The impunity with which Russia has chosen to ignore multiple requests for restraint and blocked efforts to censure its act of aggression within the UN has highlighted the UN’s ineffectiveness in upholding its own laws and protecting interests of its less powerful members.

In fact, Russia has been in breach of the charter since 1991. Russia assumed the chair of the erstwhile Soviet Union as a P-5 member of the UNSC in 1991, without any sanction from the world body.

Sadly, while Guterres sincerely meant what he said and despite a myriad laws being in place, there is little the UN Secretary General or, indeed, the UN can do to enforce its resolution. And therein lies the problem for international organisations.

It has been effective only when member states have chosen to voluntarily comply with international law and the general consensus. If not, punitive sanctions are possible, but often, openly bypassed. And when a P-5 member decides to veto any sanctions, then they cannot be imposed. Only individual nations can then sanction any perceived rogue states.

Moving away from the collective norm to the individual perception is the greatest danger to not only the organisation, but also to the notion of global multi-polarity and democratization. What Russia has done and its refusal to consider the opinion of the majority, as outlined in the vote at the end of the rare special session of the UNGA, not only highlights the organisation’s fault lines but also outlines just how some countries can pursue individual interests to the detriment of others.

The grant of a veto to the five permanent members of the security council, when bestowed on them, was intended to prevent misuse of international laws by member states. Unfortunately, over the decades, it has served only to uphold the interests of the P-5 veto-wielding members.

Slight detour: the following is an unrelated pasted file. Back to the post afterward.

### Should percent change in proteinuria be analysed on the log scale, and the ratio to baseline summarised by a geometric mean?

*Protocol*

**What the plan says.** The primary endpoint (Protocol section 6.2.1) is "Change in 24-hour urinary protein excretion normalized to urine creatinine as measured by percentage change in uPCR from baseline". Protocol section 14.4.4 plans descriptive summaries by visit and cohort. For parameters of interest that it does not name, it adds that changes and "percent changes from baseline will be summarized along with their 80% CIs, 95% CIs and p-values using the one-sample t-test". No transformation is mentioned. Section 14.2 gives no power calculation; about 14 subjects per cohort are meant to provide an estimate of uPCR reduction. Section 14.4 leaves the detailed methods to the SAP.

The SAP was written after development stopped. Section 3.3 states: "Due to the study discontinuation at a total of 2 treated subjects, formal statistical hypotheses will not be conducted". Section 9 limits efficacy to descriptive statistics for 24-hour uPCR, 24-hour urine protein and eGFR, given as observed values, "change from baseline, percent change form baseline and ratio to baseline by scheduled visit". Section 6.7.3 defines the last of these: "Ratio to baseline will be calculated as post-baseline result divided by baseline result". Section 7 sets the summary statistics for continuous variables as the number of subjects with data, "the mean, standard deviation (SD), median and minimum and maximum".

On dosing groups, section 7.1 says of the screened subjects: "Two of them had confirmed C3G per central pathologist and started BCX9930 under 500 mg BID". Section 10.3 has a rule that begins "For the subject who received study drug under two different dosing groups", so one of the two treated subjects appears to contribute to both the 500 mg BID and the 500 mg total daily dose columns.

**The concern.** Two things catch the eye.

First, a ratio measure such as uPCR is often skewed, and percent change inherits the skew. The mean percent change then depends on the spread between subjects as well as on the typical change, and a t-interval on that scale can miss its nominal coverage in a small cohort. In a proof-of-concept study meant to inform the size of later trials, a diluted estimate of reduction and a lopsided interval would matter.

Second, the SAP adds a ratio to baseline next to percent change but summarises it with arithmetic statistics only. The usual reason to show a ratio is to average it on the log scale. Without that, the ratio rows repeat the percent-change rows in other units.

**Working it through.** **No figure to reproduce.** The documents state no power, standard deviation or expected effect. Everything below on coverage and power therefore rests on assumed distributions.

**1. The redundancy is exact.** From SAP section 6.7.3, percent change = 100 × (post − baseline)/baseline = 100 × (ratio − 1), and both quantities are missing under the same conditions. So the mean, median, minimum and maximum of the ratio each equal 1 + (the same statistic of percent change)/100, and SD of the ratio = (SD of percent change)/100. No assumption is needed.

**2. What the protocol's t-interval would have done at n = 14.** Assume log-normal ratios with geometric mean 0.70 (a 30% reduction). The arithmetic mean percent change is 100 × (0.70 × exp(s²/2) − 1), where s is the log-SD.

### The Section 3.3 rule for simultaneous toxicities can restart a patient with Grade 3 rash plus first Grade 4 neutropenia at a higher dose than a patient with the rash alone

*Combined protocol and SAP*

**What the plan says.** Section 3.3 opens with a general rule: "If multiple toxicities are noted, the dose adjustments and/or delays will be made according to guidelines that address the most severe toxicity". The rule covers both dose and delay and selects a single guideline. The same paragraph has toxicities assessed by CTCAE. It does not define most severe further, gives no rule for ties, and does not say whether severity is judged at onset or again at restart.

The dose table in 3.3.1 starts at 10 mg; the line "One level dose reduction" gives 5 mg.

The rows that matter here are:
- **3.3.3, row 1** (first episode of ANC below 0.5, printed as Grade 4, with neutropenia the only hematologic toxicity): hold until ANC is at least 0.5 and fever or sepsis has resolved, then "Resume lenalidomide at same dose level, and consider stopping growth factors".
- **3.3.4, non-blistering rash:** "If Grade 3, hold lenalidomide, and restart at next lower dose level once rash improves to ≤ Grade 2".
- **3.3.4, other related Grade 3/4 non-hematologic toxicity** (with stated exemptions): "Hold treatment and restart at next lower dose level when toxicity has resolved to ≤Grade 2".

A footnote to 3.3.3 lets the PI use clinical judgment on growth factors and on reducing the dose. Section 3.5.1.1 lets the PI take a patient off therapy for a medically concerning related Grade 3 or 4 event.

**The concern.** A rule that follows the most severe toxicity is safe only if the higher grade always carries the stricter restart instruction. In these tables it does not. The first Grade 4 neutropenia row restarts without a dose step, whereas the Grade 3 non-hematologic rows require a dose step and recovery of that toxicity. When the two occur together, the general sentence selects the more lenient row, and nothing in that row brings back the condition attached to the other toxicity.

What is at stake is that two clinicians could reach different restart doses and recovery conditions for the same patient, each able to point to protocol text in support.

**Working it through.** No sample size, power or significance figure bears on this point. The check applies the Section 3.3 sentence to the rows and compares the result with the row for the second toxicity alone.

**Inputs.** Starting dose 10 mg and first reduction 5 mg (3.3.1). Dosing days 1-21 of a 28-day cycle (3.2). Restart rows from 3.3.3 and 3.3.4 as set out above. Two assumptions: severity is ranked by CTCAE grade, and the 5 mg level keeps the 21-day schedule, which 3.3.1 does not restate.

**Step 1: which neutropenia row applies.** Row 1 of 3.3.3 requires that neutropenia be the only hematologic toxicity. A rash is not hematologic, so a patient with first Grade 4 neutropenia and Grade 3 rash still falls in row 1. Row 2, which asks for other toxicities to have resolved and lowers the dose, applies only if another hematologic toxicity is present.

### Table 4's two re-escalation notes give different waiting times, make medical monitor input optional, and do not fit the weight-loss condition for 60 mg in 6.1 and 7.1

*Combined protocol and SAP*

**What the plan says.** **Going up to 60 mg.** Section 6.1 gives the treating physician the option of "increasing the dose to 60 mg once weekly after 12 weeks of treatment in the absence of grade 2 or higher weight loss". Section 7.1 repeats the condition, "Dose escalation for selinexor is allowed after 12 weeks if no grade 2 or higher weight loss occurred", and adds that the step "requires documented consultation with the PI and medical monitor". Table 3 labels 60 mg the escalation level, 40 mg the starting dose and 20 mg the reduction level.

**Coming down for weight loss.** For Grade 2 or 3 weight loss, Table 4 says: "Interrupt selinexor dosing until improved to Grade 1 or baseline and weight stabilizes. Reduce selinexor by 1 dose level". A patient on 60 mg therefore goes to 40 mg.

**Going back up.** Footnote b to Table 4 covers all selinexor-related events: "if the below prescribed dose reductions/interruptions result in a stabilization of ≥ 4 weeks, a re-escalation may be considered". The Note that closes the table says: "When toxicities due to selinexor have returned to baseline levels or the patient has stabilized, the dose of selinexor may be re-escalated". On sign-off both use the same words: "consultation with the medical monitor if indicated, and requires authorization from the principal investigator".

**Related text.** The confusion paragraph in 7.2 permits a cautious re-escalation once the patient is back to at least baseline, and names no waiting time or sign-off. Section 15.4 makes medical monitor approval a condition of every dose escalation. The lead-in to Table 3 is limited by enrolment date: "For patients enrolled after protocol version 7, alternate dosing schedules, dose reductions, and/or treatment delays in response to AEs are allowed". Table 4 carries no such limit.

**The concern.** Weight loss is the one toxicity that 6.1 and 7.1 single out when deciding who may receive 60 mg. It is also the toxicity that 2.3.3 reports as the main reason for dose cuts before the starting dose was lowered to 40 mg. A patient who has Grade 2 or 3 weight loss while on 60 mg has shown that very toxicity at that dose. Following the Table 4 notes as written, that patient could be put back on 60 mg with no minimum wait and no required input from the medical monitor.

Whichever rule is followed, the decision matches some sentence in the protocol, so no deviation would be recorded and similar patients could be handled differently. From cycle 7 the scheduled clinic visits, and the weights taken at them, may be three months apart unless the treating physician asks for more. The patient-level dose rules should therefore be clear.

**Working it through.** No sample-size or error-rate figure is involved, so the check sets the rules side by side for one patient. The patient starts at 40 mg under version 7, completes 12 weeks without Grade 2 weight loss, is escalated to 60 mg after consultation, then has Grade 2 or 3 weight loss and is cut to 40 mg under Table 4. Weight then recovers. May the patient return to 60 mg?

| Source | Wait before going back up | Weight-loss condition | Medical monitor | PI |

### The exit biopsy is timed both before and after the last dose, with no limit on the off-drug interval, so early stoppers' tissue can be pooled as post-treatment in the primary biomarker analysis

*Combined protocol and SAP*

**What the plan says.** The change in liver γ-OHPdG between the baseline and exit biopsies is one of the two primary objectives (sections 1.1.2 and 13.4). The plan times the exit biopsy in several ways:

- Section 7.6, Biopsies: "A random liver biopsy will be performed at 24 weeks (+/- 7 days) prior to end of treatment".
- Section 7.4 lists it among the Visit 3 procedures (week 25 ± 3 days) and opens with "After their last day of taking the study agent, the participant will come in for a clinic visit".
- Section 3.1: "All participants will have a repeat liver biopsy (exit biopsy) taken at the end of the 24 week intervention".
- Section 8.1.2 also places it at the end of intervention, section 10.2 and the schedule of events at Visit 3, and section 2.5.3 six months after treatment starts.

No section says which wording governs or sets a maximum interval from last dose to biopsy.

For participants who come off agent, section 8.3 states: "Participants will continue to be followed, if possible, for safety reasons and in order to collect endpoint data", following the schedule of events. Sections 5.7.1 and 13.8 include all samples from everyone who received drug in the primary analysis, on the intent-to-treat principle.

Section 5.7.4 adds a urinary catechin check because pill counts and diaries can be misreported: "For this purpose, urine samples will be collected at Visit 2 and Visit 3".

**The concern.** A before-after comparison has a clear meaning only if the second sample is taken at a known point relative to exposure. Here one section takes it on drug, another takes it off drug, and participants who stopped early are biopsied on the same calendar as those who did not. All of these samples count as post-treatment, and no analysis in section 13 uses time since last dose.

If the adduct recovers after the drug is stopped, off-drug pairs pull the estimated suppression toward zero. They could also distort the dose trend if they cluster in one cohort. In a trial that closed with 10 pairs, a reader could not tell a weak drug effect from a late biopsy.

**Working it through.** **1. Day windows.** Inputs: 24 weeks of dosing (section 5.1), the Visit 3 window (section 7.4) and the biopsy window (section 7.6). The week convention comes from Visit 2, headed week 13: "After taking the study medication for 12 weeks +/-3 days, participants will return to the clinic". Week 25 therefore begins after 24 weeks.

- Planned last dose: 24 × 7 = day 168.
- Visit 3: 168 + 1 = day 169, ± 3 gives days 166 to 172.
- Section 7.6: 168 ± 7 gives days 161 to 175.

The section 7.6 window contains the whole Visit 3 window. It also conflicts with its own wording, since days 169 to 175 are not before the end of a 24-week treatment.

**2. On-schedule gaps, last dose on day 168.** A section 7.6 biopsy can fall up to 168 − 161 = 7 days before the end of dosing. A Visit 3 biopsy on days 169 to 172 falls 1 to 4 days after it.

The 15-nation UNSC met on February 27 to vote on calling an emergency special session of the 193-member General Assembly on Russia’s invasion of Ukraine. This is only the 11th time such an emergency session has been called, the last time in 2014, when Russian annexed Crimea. Under the resolution “Uniting for Peace,” an emergency special session can be convened within 24 hours of such a meeting being requested.


Russia which, ironically, was the UNSC chair through February, had earlier vetoed a UNSC resolution on its “aggression” against Ukraine, thereby blocking its adoption. A UNSC resolution would have been legally binding, UNGA motions are not. A vote in the 193-member UN body is merely symbolic of world opinion. The special UNGA session, with 100 countries scheduled to speak, began February 28 and would, at best, be a rap or a tap on the knuckles.

While India is facing considerable criticism for not openly censuring Russia’s act of aggression against another sovereign state, its Explanation of Vote (explaining why it abstained) outlines the organisation’s common dilemma.

“The contemporary global order has been built on the UN Charter, international law, and respect for the sovereignty and territorial integrity of states,” India’s Permanent Representative to the UN, T.S. Tirumurti said, adding, “All member states need to honour these principles in finding a constructive way forward.” That is easier said than done at the UN which, in 26 years, has not managed to jointly agree upon a comprehensive definition of the term terrorism!

(The writer is a senior journalist and foreign policy observer. Views are personal)